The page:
Siri and Alexa are good examples of AI, as they listen to human speech, recognize words, perform searches, and translate the text results back into speech. A recent purchase of an AI company called Dynamic Yield by McDonald’s — which analyzes customer spending/eating habits and recommend them other food to purchase — has taken the use of AI to the next step. AI technologies raise important issues like personal privacy rights and whether machines can ever make fair decisions.
There are two main areas where regulation can be helpful.
One good example of this is the use of AI to read lips. A typical human lip reader can have an accuracy rate between 15 to 50 percent. Recently, an AI lip-reading program, created at the University of Oxford, reached an accuracy rate of over 90 percent.
This technology has excellent use for hearing impaired people and is an excellent tool to help them communicate. But on the flip side, the same can also be misused to spy on people.
Algorithms learn to predict patterns from historical data. Human decisions are inherently biased. In essence, algorithms are trained to learn from imperfect data to make decisions that reflect human bias.
Algorithms are starting to be used to not only filter data but for recommending and, in some cases, outsourcing the decision-making process. For example, algorithms could be deciding:
These algorithms all use existing data to learn from and predict, which means it is just reinforcing all of the current bias in the data.
For example, say all the people a company hired last year were males in the age group of 25 to 35. You feed this data to the algorithm, and the algorithm is starting to learn that the ideal age for hiring in the company is males in the age group 25 to 35. This also means females or older people will not get a good chance. If the employer applies a rule only to employ candidates who are males in the age group 25 to 35, that is unlawful discrimination. But if the same employer feeds the data to an algorithm and the algorithm learns to discriminate against females or against people above 35, who is responsible for that discrimination?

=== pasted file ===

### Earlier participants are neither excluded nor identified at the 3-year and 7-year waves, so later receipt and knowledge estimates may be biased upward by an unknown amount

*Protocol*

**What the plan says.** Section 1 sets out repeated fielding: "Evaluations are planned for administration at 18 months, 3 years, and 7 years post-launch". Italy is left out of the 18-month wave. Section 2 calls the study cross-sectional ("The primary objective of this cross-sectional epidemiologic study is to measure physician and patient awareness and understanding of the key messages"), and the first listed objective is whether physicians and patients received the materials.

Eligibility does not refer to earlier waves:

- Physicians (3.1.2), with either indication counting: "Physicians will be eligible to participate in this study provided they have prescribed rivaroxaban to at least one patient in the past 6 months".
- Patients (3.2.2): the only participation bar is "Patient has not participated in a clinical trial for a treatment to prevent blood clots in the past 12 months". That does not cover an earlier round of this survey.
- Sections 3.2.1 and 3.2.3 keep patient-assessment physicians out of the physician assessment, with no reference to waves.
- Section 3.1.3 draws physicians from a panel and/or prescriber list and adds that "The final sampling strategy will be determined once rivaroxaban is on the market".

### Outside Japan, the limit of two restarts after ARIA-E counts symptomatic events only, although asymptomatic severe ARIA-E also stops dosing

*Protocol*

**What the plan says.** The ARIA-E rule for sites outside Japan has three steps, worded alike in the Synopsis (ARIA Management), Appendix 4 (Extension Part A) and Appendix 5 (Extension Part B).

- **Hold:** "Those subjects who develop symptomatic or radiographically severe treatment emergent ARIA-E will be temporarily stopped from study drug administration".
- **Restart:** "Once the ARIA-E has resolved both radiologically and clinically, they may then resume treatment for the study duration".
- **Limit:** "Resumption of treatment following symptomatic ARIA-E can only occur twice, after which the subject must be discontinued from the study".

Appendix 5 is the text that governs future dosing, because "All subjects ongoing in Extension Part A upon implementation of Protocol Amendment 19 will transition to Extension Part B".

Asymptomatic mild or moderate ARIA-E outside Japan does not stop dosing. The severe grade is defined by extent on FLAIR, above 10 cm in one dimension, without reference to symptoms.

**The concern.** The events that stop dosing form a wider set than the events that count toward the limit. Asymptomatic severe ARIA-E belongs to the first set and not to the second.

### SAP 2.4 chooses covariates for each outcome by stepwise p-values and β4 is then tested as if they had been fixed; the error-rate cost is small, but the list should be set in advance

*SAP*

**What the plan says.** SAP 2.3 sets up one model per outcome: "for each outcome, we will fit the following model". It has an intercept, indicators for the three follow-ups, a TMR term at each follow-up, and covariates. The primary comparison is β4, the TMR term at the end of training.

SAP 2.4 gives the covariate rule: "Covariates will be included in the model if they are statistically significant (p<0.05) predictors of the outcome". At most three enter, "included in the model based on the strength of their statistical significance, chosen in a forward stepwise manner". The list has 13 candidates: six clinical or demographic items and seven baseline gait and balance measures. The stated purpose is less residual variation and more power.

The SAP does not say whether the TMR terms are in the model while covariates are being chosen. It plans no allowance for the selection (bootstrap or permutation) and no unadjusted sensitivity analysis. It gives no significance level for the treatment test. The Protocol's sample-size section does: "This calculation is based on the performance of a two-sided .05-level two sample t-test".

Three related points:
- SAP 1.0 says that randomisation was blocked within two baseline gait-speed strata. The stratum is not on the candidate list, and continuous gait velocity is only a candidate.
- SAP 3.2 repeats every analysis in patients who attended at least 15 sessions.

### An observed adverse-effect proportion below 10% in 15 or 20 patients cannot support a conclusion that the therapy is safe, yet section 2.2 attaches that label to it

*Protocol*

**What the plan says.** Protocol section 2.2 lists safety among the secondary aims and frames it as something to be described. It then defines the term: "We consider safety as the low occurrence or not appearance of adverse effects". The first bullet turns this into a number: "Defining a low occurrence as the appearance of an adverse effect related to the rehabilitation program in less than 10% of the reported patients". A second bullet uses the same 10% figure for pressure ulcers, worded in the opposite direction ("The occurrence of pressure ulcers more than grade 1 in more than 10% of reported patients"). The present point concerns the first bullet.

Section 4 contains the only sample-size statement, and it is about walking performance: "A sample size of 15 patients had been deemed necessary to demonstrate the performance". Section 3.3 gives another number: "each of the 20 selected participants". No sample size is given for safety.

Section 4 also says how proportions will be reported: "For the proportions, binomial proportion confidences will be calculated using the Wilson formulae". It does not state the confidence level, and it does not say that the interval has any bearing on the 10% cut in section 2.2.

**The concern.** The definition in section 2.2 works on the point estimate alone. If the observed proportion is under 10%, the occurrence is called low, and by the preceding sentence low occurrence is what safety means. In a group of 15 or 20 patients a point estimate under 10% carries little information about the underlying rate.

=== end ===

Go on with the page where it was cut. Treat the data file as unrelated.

Congress is proposing a new bill called the Algorithmic Accountability Act and is trying to address the (2nd) bias by forcing large companies to audit their machine learning algorithm-powered systems — like facial recognition or ad targeting algorithms — for bias. This act is aimed at large companies that have revenues of over $50 million and holds data for more than 1 million people.
The key is for these companies to review their use of algorithms that affect consumer legal rights like predicting consumer behavior and involves large amounts of sensitive data. If such an audit comes up with evidence of discrimination, the company has to address them promptly.
These are all steps in the right direction. This will probably lead to the creation of “Office of algorithmic compliance” and will likely be part of the existing compliance department and will have technical and legal staff administering and reviewing the findings. A chief risk officer or a chief compliance officer will probably take an enhanced role to adhere to the upcoming laws.